Friday, September 15, 2017

Appendix: Spider-Man #24 Chronology

Day 1 (Pages 1 – 5)

Spider-Man takes delivery of Aunt May’s hat.

“Five minutes later” he is out looking for criminals.

He swings to Manhattan.

After stopping the burglary, he heads to the Bugle to see Betty.

He swings back to Forest Hills in order to be home “before Aunt May returns.”

Day 2 (Page 6, panels 1 – 2)

“The very next day” Jameson sends reporters out to collect anti-Spider-Man stories.

Day 3 (page 6-7)

Flash confronts the reporter, Liz asks Peter for a date, Flash confronts Peter

“Meanwhile” the first interview hits the streets; Rinehart goes to the Bugle offices and Jameson tells him to come back “tonight at 8”.

Stan’s “meanwhile” is a huge problem.

In panel 1 of page 6, we see a reporter asking a crowd for quotes; on panel 3 we see Flash Thompson berating the same photographer. The natural implication is that panel 3 follows on directly from panel 1. But Stan clearly says that while Liz, Flash and Peter are having their chat, the interview is published, and an interview obviously can’t go from tape to news-stand in a few seconds. So we have to assume that J.J.J. conducts several sets of vox pops over several days, and that Flash’s encounter with the reporter happens a day after the reporters conversation with the lady who “never said she did” hate Spider-Man.

I don’t think either Lee or Ditko have noticed this problem. Narratively Flash’s “I wanna talk to that crumb...” follows on from “...but I never said I do hate Spider-Man”. But realistically hours or days must have passed.

Day 4

Morning/afternoon: p 8-15

Panel 3 “The next day” Peter Parker reads the first interview with Rinehart.

Peter rushes out of the house “to find that Doc”.

Flash Thompson is waiting outside his house.

Peter distracts him and swings all the way to the Madison Avenue because because “I should learn where to find Rinehart at the Daily Bugle.”

Somewhere near the Bugle offices, he encounters the first hallucinations.

Decides the “can’t go to Jameson now” and swings all the way home again!

Realises how sick he is, rushes out of the house and heads to Rineharts house. His address was in the paper all along!

Panel 7 on page 9 is a huge problem. In between Peter Parker distracting Flash and Spider-Man seeing the hallucinations, there is a single picture of Betty speaking on the phone – telling J.J.J that Rinehart wants to arrange another interview. (Why?) Stan takes this to mean that pages 9-12 takes place somewhere near the Bugle offices, which creates the silly situation that Spider-Man swings all the way to Manhattan to find out where Rinehart lives, swings all the way back to Forest Hills because he isn’t feeling well, and then remembers that he knew the address all along. I submit that the whole thing would make much more sense if Betty were simply taking a call from her boyfriend “Yes, Peter, Dr Rinehart is staying at 221b Queen Boulevard, quite near your Aunt’s house”, and the whole of pages 9-24 take place on Peter’s home turf.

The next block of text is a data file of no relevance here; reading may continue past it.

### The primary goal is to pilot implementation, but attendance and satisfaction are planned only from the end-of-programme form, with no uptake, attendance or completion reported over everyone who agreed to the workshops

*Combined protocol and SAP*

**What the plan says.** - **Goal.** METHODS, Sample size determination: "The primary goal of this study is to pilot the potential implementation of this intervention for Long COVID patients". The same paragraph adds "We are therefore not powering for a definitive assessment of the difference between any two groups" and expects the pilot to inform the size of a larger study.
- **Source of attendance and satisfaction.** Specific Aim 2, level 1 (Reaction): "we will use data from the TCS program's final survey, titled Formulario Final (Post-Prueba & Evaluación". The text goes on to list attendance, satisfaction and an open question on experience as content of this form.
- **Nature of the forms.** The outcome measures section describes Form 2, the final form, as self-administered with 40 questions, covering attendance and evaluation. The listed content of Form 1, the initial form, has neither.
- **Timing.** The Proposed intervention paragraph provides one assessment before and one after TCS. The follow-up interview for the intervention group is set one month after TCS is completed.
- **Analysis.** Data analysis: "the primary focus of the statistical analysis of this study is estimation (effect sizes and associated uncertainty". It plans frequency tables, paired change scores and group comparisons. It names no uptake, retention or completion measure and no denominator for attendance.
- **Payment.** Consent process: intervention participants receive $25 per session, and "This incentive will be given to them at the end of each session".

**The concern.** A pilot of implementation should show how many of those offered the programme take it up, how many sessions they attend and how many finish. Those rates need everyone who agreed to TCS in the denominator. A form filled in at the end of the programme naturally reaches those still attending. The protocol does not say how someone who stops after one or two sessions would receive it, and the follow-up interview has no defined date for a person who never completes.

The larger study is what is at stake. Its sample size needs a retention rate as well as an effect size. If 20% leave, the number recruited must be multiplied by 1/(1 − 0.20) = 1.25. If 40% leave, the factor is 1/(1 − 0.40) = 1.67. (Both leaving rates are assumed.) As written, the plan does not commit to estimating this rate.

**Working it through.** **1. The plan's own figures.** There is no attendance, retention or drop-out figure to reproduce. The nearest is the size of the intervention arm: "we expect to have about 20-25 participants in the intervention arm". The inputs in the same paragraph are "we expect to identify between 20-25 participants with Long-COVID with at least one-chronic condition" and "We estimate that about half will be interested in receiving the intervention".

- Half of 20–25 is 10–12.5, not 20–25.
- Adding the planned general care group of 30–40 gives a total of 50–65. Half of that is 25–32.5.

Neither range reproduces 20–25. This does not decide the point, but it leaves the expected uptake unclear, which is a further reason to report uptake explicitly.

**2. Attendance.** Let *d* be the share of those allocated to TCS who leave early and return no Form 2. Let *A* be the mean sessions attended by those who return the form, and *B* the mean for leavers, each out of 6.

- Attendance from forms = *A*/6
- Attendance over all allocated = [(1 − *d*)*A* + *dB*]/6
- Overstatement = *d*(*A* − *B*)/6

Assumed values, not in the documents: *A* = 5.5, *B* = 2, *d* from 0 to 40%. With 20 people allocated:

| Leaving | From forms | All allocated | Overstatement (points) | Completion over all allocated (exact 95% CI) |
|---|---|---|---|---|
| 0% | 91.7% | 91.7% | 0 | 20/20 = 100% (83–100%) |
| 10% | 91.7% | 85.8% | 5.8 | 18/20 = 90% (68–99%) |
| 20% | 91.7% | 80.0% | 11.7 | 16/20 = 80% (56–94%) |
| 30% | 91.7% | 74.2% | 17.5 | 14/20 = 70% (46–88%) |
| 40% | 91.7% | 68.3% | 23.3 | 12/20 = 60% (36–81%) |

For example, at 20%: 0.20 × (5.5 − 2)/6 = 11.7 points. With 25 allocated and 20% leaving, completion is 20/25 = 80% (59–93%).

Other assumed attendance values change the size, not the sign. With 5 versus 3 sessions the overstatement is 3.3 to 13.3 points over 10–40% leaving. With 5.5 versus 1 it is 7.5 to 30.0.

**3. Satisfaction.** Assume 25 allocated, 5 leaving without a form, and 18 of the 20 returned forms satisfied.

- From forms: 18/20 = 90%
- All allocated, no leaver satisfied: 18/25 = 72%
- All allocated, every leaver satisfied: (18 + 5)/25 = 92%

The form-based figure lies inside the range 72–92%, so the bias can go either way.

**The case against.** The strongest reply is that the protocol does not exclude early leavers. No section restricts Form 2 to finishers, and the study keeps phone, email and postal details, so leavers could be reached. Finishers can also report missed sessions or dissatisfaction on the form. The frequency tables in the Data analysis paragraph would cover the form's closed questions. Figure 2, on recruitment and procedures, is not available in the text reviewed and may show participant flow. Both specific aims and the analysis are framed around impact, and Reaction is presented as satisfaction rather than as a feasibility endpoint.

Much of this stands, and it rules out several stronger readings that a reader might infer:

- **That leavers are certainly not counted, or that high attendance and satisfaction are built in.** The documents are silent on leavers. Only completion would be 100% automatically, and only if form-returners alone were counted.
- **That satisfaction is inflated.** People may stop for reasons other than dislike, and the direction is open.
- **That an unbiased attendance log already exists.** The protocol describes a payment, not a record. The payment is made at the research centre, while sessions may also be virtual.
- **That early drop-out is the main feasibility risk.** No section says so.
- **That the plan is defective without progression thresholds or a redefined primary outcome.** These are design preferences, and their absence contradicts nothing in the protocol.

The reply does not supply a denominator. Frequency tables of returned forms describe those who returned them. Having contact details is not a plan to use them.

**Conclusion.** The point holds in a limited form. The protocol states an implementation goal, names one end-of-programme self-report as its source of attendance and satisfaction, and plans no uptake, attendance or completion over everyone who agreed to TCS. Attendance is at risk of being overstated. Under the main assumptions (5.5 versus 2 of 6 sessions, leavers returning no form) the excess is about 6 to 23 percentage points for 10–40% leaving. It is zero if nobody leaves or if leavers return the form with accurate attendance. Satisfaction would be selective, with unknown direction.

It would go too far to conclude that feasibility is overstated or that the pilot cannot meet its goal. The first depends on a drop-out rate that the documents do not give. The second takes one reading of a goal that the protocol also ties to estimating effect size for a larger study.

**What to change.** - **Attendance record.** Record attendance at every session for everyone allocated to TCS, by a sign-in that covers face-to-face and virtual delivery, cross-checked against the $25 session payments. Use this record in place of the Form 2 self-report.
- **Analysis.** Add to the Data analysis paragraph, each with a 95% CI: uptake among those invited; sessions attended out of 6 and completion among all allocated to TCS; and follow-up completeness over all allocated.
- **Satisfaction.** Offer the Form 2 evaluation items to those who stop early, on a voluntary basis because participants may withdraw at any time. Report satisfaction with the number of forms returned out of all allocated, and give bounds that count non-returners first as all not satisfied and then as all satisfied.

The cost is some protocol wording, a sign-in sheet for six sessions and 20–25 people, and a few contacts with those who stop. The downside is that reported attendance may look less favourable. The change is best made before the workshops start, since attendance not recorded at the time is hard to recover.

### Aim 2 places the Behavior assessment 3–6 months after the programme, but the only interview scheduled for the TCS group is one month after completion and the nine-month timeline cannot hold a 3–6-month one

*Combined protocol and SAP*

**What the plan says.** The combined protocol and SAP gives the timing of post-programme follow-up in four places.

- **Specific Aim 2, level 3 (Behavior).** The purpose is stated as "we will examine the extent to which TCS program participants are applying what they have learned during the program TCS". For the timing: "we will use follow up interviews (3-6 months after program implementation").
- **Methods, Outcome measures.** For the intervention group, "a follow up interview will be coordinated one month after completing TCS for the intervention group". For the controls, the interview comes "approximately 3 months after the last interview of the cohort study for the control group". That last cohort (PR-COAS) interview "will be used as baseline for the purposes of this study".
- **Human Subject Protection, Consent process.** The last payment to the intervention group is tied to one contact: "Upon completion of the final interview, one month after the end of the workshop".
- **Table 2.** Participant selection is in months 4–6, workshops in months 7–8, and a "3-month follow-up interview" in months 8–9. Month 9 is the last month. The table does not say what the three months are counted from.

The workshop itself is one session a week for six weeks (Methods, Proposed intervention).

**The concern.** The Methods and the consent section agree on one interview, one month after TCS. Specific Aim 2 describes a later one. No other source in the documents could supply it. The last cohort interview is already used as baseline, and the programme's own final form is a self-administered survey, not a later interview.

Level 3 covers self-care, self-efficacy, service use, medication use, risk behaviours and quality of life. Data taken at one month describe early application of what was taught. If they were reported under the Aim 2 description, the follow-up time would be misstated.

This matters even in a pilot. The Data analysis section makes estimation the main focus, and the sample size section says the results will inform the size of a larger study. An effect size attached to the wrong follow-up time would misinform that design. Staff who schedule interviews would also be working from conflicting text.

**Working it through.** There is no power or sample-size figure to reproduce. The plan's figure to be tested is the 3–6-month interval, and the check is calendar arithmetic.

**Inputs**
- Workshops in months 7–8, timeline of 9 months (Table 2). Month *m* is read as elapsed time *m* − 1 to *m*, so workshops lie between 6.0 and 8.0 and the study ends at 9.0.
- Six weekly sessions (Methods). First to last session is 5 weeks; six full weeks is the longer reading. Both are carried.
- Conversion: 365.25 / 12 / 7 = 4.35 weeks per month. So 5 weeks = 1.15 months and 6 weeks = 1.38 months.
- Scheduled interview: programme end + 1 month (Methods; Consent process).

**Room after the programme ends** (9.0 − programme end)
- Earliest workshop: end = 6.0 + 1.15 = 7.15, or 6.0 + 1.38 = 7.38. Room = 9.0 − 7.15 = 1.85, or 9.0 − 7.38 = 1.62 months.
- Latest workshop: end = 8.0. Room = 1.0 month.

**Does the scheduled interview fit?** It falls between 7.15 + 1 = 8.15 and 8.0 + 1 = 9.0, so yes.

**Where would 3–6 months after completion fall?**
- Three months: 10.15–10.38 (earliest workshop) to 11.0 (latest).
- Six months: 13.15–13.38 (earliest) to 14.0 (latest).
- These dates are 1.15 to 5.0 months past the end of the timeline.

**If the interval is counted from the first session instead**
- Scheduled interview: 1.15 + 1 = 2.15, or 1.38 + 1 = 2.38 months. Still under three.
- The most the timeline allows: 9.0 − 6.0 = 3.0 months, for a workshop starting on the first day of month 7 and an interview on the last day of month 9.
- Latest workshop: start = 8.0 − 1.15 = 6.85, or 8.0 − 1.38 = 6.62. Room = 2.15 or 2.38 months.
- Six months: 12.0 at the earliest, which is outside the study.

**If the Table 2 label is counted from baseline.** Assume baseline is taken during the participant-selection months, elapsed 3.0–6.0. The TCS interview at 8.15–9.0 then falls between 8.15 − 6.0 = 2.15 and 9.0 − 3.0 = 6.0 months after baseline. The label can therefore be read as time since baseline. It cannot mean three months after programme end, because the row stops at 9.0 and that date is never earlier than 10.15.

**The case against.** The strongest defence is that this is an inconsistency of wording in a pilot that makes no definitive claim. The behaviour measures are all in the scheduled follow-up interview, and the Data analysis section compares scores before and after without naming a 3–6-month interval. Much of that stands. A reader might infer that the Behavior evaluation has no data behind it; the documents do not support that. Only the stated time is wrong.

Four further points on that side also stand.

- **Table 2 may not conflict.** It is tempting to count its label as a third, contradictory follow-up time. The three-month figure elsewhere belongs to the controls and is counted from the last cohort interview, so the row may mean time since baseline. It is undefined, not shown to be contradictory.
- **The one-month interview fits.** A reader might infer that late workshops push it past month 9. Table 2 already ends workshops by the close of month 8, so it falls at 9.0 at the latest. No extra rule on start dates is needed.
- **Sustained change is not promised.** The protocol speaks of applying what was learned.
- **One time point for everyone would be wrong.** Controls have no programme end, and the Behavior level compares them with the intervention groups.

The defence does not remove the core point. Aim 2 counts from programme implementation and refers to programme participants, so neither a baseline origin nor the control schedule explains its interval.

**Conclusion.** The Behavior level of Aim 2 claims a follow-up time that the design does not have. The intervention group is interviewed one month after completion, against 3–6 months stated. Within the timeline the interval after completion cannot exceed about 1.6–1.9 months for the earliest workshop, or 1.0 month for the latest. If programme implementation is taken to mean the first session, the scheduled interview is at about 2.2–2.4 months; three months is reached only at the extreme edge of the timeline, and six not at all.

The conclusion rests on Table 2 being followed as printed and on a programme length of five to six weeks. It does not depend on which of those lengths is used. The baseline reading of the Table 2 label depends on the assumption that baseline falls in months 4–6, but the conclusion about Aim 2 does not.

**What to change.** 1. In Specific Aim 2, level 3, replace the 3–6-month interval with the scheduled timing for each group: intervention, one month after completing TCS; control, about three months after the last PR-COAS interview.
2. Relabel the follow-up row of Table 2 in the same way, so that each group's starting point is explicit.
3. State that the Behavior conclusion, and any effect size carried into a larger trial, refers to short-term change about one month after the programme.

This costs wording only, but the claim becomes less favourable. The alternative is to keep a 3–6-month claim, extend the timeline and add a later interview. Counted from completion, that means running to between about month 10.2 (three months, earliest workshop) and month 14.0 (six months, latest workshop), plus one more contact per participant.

It makes more sense for Rinehart to have his spy-cats and his hologram projectors set up near his base than for them to be randomly on a rooftop by the Daily Bugle.

In the first Spider-Man Annual, Stan Lee states that Spider-Man can swing from Forest Hills to Manhattan in 3 minutes – about 200 miles per hour. Over the years, Spider-Man has been shown catching up with moving cars and even trains, so speed of 50 mile per hour seems a lot more believable. This would been that he could commute from home to the Bugle in about 15 minutes – a lot quicker than the subway!

Evening p16-29

?6PM Betty wonders how much overtime she will have to put in “tonight” – so it must already be passed her normal working hours – say 6 pm?

Foswell and Jameson leave, leaving Betty alone in the office.

?6.30 Foswell and Jameson get a taxi to Rinehart’s; Flash Thompson happens to be there. Rinehart’s offices must be in Forest Hills, somewhere near Peter and Flash’s school, which is maybe a 30 minute cab ride from the Bugle.

Again: it seems clear that Peter Parker leaves the house as soon as he reads the morning paper and, realizes Flash is tailing him pretty much as soon as he walks through the door, then Flash must have been aimlessly walking the streets for seven or eight hours. 

?7.30  It's hard to see how Spider-Man can have spent more than an hour in Rinehart's offices. After the big denouement, Peter bumps into Liz and Connie, and agrees to give Liz a jolly good science lesson.  Even though it can’t be earlier than 8pm, Aunt May says she will wait up for him.

The next issue follows on directly, with Peter leaving Liz's after their date. And Aunt May has waited up, watching a Joan Crawford movie on the TV. I am sure this won't create any continuity problems at all next time round...

A Close Reading of the First Great Graphic Novel in American Literature
Andrew Rilstone

Andrew Rilstone is a writer and critic from Bristol, England. This essay forms part of his critical study of Stan Lee and Steve Ditko's original Spider-Man comic book. 

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Amazing Spider-Man was written and drawn by Stan Lee and Steve Ditko and is copyright Marvel Comics. All quotes and illustrations are use for the purpose of criticism under the principle of fair dealing and fair use, and remain the property of the copywriter holder.

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